Get a Kit, Make a Plan, Be Informed and Get Involved!
Taking 3 simple steps can make a big difference in ensuring your safety and well-being in the event of an emergency.
GET A KIT
You may need to survive on your own after an emergency. Always have your own food, water, and other supplies in sufficient quantity to last for at least 3 days (7-10 days are now recommended. Relief workers will be on the scene after a disaster, but they cannot reach everyone immediately, it can take hours, or it might take days. Basic services such as electricity, gas, water, sewage treatment, and telephones may be cut off for days, or even a week or longer.
Recommended Items to Include in a Basic Emergency Supply Kit:
- Water, one gallon of water per person per day for at least three days, for drinking and sanitation
- Food, at least a three-day supply of non-perishable food
- Battery-powered or hand crank radio and a NOAA Weather Radio with tone alert and extra batteries for both
- Flashlight and extra batteries
- First aid kit
- Whistle to signal for help
- Dust mask, to help filter contaminated air and plastic sheeting and duct tape to shelter-in-place
- Moist towelettes, garbage bags and plastic ties for personal sanitation
- Wrench or pliers to turn off utilities
- Can opener for food (if kit contains canned food) Local maps
- Cell phone with chargers, inverter or solar charger
MAKE A PLAN
Your family may not be together when disaster strikes, so it is important to plan in advance: how you will contact one another; how you will get back together; and what you will do in different situations.
Family Emergency Plan
Identify an out-of town contact. It may be easier to make a long-distance phone call than to call across town, so an out-of-town contact may be in a better position to communicate among separated family members.
Be sure every member of your family knows the phone number and has a cell phone, coins, or a prepaid phone card to call the emergency contact. If you have a cell phone, program that person(s) as "ICE" (In Case of Emergency) in your phone. If you are in an accident, emergency personnel will often check your ICE listings in order to get a hold of someone you know. Make sure to tell your family and friends that you've listed them as emergency contacts.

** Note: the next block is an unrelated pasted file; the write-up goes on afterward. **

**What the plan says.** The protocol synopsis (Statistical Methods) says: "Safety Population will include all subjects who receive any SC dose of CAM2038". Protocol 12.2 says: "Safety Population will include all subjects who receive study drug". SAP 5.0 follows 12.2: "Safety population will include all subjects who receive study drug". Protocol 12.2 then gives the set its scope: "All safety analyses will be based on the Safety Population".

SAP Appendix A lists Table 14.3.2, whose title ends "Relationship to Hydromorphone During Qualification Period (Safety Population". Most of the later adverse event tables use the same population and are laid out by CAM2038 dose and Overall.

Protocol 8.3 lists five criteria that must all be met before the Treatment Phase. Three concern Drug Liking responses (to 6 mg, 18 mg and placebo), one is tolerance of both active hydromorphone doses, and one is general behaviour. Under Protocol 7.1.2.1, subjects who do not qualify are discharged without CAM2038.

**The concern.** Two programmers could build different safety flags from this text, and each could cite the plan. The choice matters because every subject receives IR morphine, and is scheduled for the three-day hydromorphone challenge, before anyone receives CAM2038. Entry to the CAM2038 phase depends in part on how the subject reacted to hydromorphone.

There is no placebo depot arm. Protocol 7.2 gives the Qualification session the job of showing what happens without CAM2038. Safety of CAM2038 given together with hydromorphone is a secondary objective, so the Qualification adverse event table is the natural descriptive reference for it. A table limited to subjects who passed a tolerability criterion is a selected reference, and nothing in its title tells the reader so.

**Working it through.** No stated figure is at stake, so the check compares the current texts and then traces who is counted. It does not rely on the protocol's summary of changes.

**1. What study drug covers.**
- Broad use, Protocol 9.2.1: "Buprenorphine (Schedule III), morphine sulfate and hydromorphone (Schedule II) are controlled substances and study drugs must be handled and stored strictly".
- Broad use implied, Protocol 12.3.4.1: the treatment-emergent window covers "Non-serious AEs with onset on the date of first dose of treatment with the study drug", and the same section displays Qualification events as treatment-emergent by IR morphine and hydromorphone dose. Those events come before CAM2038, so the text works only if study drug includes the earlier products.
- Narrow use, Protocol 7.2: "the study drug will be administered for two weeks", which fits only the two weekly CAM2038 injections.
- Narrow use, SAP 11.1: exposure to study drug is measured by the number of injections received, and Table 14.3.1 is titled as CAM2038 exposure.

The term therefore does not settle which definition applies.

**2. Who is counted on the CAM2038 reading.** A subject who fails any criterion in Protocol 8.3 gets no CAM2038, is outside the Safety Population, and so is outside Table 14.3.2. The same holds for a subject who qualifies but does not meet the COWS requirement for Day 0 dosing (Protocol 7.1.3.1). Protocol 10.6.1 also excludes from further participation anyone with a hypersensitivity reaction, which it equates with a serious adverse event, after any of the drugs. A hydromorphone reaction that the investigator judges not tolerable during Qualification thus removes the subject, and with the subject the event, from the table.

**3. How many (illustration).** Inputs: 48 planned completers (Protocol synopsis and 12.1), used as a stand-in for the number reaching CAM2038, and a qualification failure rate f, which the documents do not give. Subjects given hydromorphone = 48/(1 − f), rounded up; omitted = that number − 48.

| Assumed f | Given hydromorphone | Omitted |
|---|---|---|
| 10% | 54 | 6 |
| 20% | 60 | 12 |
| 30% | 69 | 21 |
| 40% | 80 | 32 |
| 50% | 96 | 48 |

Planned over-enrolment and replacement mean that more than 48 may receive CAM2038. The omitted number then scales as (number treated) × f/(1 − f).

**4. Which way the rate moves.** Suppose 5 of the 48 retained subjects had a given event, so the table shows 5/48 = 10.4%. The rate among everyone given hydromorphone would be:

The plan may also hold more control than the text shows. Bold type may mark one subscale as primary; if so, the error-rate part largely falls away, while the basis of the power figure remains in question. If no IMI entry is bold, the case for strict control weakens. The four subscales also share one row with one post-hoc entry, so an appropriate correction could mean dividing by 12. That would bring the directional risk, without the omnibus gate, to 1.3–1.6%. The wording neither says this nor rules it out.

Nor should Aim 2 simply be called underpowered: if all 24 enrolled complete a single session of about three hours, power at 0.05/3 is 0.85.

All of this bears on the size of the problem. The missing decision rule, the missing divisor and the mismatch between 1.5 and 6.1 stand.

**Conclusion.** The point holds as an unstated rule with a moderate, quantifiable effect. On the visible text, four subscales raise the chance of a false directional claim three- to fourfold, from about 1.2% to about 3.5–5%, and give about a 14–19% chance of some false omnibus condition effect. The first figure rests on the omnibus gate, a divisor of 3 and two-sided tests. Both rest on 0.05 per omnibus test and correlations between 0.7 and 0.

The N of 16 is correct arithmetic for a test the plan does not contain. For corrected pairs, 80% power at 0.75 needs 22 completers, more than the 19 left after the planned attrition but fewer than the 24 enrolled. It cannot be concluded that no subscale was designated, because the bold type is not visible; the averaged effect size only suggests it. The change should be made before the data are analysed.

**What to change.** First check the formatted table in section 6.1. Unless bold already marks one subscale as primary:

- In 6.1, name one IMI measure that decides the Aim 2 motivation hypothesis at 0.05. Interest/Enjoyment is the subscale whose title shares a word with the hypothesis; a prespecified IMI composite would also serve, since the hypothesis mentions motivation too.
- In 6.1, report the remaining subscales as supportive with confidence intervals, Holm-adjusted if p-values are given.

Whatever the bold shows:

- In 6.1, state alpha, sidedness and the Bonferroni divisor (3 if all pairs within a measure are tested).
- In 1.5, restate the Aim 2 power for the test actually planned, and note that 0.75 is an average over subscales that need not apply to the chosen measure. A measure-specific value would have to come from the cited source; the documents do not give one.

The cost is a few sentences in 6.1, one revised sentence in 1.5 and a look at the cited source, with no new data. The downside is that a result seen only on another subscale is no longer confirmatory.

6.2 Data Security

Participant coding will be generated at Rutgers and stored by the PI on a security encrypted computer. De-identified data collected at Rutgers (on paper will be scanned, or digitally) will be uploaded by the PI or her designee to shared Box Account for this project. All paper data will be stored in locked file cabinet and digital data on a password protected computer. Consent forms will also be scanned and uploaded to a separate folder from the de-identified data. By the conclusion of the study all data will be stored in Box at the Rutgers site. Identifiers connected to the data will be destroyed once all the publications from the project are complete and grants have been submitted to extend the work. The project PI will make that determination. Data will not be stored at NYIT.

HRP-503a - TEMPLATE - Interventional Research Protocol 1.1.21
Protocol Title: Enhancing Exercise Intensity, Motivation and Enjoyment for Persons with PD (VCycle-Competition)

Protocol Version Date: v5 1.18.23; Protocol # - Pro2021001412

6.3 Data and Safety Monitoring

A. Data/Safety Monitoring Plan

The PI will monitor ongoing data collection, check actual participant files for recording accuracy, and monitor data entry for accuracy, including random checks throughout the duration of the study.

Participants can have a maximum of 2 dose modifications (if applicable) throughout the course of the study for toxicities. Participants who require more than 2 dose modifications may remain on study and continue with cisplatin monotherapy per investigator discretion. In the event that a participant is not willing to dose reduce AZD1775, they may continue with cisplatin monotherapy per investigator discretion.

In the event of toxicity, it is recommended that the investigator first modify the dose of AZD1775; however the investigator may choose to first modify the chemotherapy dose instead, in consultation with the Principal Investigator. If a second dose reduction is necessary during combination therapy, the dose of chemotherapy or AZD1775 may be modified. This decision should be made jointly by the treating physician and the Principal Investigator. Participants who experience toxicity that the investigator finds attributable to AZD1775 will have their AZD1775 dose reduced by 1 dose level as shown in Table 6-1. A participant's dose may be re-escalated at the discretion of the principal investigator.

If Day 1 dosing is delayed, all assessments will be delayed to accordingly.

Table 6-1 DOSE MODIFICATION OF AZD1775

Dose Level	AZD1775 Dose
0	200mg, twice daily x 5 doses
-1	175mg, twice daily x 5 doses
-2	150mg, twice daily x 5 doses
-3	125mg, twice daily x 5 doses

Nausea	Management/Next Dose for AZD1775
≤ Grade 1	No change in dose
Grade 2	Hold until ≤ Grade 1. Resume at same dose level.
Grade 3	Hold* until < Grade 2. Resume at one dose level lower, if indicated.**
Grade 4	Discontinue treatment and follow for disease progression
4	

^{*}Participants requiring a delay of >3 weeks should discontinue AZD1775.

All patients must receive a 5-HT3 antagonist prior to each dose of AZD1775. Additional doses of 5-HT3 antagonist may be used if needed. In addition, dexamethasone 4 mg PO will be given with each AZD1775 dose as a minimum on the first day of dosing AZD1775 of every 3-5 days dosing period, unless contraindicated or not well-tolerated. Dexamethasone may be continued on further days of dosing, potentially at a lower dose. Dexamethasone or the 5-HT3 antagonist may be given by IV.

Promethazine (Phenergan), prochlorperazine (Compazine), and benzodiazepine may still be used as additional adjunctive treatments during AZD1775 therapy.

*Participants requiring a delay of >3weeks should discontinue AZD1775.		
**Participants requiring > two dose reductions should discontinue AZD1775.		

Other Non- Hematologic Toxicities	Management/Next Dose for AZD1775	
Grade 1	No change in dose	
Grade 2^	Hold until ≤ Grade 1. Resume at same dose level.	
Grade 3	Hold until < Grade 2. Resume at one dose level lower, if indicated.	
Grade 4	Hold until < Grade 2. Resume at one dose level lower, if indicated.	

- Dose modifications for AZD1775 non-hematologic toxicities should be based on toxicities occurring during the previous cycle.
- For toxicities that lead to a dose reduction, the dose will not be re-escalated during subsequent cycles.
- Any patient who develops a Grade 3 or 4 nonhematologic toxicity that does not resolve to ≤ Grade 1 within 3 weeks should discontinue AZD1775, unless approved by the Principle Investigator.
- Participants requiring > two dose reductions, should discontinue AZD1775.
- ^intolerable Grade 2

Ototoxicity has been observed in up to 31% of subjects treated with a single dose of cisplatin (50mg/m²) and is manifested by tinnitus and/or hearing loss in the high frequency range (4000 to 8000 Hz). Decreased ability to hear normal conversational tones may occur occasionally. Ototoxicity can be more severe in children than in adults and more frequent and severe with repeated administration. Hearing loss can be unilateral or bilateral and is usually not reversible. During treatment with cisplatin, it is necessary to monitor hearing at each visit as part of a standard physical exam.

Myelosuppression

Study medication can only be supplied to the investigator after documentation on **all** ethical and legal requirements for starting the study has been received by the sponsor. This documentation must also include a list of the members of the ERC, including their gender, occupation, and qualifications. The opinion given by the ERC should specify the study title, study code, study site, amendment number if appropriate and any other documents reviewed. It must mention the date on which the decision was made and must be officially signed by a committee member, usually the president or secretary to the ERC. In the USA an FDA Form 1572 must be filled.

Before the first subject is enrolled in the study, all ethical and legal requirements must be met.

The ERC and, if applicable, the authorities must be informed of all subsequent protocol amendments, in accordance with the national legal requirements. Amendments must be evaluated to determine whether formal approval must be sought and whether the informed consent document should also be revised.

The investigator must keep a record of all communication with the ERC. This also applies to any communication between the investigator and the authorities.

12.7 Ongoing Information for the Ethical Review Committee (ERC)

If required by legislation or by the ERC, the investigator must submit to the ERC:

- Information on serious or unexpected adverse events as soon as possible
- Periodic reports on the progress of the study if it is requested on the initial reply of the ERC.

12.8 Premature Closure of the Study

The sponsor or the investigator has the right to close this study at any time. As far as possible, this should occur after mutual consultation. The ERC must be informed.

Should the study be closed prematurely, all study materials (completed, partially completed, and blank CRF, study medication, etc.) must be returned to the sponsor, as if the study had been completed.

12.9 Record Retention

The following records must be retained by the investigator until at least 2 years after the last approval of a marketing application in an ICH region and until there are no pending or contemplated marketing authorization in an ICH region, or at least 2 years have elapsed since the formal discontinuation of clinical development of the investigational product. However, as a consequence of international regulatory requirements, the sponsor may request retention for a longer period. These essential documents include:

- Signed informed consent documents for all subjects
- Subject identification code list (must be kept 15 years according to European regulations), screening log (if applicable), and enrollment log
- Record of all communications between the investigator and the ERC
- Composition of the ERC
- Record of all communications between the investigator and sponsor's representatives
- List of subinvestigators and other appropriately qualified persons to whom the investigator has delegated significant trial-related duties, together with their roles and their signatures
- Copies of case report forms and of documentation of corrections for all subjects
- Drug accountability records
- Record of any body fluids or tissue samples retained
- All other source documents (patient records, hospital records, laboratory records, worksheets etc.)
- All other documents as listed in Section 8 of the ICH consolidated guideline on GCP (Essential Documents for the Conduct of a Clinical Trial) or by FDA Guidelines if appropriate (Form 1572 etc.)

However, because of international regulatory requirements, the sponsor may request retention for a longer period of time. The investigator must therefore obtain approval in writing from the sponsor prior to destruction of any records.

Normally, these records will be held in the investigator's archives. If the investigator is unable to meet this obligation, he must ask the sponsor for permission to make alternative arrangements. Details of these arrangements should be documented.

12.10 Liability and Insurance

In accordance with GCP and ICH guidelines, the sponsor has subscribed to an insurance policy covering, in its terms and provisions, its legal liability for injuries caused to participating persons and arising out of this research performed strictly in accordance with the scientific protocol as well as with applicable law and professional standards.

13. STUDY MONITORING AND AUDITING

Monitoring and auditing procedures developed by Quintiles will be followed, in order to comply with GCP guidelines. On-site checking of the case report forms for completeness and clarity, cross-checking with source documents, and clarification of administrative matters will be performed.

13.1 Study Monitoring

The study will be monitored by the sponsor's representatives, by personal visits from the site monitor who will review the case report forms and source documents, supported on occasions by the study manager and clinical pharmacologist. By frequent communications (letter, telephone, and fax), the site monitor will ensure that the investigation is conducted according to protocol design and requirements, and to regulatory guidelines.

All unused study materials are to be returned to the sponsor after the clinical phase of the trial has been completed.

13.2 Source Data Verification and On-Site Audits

Teach family members how to use text messaging (also knows as SMS or Short Message Service). Text messages can often get around network disruptions when a phone call might not be able to get through.
Find out what kinds of disasters, both natural and man-made, are most likely to occur in your area and how you will be notified. Methods of getting your attention vary from community to community. One common method is to broadcast via emergency radio and TV broadcasts. You might hear a special siren, or get a telephone call, or emergency workers may go door-to-door.
There are important differences among potential emergencies that will impact the decisions you make and the actions you take. Earthquake preparedness is no longer the sole concern we must now account for man-made disasters as well. Knowing what to do during an emergency is an important part of being prepared and may make all the difference when seconds count.
For more information visit www.ready.gov/
Resources to Help You Stay Prepared and Informed
The nation’s recent disasters have prompted many to question how prepared communities are to face similar tragedies. Living in Duarte means that the threat of earthquakes, fires and other disasters are very real. While no one can predict when or how powerfully a disaster may strike we can all take efforts to be prepared.
Avian (or Bird) Flu Information: http://www.pandemicflu.gov/ and http://www.cacities.org/avianflu
Great sources of information on emergency preparedness can be found at these web sites:
California Office of Emergency Services: http://www.oes.ca.gov
Southern California Earthquake Center: http://www.scec.org
Dared to Prepare Campaign: http://www.daretoprepare.org/
County of Los Angeles, Office of Emergency Management: http://www.espfocus.org